Tip to writers: stick to what you know. For me, it’s the houses of my Limerick childhood – dilapidated, damp and haunted. According to official records, my grandmother’s family home, Mannister House, was demolished ‘because of problems with ghosts’. In my great uncle’s home, Clonmacken House, where James II once sought refuge, the ghost of a black sailor was sometimes seen on the backstairs. He’d come up the secret passage which led from the river Shannon, hoping to seduce a maid who was working in the house. Instead, a jealous rival killed him and left his ghost to haunt the house until the day it was burnt down.
Crag Liath, the ‘big house’ which features in A WRONG TO SWEETEN and its sequel, A HERITAGE OF WRONG, is modelled on Clonmacken House: ‘a sombre mansion, 250 years old, grey-stoned, flat-faced, dignified, alluring.’
Inside, however, Crag Liath is far more enticing than Clonckmacken ever was: ’the drawing room floor inlaid with satinwood… the staircase hall painted an inimitable subdued orange…on the staircase was a mural, a depiction of a hunt and who cared that the pink coats of the huntsmen clashed with the hues of the hall when the outcome was a blaze of vibrant colour ?’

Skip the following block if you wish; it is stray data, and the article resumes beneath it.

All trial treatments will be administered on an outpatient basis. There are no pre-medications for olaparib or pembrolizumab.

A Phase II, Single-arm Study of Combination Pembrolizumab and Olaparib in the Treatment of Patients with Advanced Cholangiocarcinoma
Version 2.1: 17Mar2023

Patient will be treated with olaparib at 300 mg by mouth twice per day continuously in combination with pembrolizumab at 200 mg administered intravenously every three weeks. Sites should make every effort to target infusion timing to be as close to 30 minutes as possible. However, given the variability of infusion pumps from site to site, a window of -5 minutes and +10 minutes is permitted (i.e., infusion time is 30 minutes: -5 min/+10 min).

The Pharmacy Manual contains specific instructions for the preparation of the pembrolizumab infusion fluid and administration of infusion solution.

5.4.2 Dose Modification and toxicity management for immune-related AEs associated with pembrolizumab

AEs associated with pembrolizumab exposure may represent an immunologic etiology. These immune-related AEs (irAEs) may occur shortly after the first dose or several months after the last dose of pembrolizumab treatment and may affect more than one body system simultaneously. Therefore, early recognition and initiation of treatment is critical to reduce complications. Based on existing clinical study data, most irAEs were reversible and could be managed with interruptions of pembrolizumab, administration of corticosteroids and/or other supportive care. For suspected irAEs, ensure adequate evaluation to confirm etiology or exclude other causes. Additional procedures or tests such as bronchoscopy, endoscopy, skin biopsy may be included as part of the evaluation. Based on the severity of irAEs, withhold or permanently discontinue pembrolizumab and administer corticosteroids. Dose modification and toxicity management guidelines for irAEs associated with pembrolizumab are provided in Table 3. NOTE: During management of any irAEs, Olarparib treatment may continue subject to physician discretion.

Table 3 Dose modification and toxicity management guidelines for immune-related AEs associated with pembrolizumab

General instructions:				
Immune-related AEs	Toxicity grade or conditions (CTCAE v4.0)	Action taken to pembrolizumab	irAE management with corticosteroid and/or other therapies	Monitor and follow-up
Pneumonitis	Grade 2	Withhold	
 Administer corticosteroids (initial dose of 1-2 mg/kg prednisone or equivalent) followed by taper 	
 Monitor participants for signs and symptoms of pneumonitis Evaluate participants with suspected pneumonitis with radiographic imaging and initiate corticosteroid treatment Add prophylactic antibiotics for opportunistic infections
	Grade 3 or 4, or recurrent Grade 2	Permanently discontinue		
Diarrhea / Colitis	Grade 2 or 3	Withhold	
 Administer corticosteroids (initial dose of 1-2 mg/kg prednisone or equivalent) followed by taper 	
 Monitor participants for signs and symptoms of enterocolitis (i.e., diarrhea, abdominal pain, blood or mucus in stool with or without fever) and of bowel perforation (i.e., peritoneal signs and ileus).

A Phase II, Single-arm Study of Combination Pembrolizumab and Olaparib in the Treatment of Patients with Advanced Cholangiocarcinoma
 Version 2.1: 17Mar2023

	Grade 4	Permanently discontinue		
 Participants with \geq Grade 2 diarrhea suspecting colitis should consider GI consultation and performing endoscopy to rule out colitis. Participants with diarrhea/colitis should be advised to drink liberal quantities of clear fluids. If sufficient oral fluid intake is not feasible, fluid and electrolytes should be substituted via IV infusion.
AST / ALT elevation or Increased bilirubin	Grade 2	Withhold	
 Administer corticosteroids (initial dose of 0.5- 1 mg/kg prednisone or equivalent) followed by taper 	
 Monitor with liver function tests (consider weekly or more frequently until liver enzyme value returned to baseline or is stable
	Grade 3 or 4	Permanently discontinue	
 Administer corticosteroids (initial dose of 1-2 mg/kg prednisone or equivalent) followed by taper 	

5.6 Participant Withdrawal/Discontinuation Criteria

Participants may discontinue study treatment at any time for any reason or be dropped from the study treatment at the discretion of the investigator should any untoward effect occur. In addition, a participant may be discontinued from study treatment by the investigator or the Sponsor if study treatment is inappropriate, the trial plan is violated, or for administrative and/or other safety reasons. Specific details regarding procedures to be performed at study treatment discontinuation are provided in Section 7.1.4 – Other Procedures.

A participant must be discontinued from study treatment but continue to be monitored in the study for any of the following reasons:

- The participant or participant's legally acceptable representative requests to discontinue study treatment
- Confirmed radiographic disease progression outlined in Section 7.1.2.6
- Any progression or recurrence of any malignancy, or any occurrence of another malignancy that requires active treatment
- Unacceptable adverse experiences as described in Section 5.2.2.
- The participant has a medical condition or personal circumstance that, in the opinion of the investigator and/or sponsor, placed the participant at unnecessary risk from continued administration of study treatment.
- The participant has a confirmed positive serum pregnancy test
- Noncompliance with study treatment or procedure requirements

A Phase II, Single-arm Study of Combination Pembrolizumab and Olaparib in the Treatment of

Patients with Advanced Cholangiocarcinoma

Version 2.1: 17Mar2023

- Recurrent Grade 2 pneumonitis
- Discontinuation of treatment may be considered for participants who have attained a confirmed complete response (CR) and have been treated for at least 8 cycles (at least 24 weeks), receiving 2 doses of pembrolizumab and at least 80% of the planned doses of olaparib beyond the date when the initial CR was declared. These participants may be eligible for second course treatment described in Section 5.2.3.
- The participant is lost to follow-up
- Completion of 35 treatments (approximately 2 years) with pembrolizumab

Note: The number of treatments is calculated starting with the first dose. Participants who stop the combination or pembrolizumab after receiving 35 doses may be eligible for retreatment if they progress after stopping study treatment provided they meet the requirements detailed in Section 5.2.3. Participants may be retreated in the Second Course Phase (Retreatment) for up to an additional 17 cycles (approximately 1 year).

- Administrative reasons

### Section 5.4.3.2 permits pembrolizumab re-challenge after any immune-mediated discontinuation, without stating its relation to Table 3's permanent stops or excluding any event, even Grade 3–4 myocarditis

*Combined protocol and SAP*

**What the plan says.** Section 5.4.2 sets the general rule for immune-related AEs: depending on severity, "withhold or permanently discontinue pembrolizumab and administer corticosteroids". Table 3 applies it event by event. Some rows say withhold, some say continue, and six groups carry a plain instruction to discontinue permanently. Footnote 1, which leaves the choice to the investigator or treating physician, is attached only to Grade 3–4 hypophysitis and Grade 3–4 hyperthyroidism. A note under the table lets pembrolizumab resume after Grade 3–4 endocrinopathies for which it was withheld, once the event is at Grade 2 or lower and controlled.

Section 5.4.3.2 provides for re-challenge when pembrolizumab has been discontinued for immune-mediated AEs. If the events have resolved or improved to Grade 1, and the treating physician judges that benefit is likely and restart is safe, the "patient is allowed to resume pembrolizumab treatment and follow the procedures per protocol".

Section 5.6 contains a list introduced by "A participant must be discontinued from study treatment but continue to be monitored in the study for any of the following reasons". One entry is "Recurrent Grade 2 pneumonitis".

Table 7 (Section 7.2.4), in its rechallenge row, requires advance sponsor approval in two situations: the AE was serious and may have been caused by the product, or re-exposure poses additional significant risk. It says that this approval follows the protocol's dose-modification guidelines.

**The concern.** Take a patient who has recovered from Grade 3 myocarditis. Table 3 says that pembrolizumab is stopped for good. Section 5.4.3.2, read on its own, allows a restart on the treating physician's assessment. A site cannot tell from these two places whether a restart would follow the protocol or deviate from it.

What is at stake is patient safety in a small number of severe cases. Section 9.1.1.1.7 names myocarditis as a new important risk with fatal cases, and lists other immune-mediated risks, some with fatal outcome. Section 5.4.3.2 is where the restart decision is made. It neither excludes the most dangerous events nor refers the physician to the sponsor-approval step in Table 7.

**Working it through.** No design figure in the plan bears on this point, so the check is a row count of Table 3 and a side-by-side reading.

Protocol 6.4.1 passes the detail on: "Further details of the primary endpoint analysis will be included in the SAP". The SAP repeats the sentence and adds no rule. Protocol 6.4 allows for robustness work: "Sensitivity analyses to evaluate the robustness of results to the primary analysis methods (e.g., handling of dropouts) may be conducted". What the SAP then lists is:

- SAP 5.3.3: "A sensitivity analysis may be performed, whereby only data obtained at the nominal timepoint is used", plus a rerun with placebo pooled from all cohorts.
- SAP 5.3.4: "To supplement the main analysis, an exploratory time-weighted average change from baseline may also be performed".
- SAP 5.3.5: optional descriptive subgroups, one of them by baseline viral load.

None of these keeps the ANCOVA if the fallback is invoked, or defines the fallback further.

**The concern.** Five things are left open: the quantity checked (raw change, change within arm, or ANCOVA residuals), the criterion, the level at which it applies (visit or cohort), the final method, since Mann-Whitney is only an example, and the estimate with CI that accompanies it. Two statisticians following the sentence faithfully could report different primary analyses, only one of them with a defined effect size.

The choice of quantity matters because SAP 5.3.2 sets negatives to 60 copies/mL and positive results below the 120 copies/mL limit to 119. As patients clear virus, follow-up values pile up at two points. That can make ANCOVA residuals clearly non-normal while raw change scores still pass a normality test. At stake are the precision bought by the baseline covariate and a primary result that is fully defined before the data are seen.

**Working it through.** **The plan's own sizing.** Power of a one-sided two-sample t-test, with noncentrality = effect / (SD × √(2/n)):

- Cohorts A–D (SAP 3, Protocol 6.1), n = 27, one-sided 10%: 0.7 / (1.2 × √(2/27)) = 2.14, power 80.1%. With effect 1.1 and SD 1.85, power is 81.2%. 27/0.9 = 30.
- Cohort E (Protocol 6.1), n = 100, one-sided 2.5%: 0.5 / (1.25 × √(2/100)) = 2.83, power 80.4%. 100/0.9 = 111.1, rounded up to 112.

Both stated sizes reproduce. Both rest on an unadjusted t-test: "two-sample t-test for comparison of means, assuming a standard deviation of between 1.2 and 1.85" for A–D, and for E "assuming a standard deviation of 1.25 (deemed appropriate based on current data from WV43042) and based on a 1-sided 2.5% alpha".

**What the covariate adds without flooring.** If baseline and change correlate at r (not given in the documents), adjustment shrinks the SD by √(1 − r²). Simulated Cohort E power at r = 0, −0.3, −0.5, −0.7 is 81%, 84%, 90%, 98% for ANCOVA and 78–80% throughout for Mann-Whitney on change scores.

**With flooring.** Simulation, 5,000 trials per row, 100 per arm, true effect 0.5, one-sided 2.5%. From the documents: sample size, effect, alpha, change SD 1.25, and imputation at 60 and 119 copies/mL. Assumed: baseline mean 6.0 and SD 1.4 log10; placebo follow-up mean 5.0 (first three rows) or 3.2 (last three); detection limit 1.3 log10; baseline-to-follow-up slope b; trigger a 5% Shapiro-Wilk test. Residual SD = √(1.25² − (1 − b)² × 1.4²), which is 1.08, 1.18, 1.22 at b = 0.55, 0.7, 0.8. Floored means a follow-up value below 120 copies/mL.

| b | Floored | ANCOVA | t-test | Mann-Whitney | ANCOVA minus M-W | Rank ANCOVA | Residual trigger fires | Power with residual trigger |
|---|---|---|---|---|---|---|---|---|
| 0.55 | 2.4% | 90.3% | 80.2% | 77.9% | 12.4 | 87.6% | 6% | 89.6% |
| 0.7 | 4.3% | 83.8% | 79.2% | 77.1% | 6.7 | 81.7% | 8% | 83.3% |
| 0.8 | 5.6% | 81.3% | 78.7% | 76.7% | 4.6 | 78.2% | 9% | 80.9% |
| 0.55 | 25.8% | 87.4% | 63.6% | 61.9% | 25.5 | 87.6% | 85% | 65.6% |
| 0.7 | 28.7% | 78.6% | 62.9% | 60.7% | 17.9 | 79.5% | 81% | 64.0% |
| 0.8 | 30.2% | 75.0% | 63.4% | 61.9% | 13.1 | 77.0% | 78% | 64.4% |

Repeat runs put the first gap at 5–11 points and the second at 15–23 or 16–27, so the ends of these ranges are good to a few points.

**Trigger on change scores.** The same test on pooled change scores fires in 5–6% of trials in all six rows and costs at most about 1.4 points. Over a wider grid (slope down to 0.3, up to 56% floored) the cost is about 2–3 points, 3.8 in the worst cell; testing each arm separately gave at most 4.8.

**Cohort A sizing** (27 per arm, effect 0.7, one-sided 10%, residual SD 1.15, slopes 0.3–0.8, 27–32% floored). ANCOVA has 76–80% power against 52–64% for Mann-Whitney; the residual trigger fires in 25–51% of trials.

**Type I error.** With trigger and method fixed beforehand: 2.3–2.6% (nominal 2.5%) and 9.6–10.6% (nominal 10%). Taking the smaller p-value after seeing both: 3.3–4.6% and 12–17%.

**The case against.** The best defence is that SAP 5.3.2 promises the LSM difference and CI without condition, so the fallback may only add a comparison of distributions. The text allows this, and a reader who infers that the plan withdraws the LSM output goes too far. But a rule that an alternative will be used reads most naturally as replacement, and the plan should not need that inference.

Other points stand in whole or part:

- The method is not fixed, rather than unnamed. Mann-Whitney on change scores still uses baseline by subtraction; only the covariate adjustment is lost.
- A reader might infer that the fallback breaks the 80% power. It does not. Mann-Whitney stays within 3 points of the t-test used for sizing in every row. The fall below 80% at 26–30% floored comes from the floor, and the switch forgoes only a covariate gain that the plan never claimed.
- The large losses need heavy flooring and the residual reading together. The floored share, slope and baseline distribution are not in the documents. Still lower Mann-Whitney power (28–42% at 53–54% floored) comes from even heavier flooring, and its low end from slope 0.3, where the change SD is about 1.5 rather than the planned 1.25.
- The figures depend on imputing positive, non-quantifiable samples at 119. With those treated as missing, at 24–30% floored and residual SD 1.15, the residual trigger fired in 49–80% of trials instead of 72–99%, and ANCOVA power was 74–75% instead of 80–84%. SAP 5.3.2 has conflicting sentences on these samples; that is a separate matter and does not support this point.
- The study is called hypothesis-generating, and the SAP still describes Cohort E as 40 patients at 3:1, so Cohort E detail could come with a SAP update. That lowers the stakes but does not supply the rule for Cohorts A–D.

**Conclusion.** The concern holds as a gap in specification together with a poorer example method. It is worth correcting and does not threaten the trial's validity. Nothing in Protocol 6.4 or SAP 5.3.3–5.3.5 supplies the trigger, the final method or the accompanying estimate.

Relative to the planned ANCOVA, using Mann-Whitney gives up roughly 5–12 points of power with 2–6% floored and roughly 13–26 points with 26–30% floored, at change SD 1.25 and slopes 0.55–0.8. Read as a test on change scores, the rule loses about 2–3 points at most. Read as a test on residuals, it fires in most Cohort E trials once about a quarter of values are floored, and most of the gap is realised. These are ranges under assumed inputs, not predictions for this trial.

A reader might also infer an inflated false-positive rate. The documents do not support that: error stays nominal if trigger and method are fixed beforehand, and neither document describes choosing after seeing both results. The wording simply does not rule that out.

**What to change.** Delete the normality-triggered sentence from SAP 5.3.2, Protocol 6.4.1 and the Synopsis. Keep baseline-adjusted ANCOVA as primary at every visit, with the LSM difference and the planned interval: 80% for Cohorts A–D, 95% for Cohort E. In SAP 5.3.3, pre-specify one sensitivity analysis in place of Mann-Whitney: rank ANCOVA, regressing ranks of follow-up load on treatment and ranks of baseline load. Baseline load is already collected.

And then there is the land.. In A WRONG TO SWEETEN and A HERITAGE OF WRONG the powerful O’Brien family own fifteen hundred acres of Ireland. Land from which to draw a sense of identity. Land, too, which might tempt a man to murder…
Joy Martin was born in Limerick. A former journalist, she is the author of eight novels.
Her agents are Coombs Moylett Maclean, 120 New Kings Road, Fulham, London SW6 4LZ.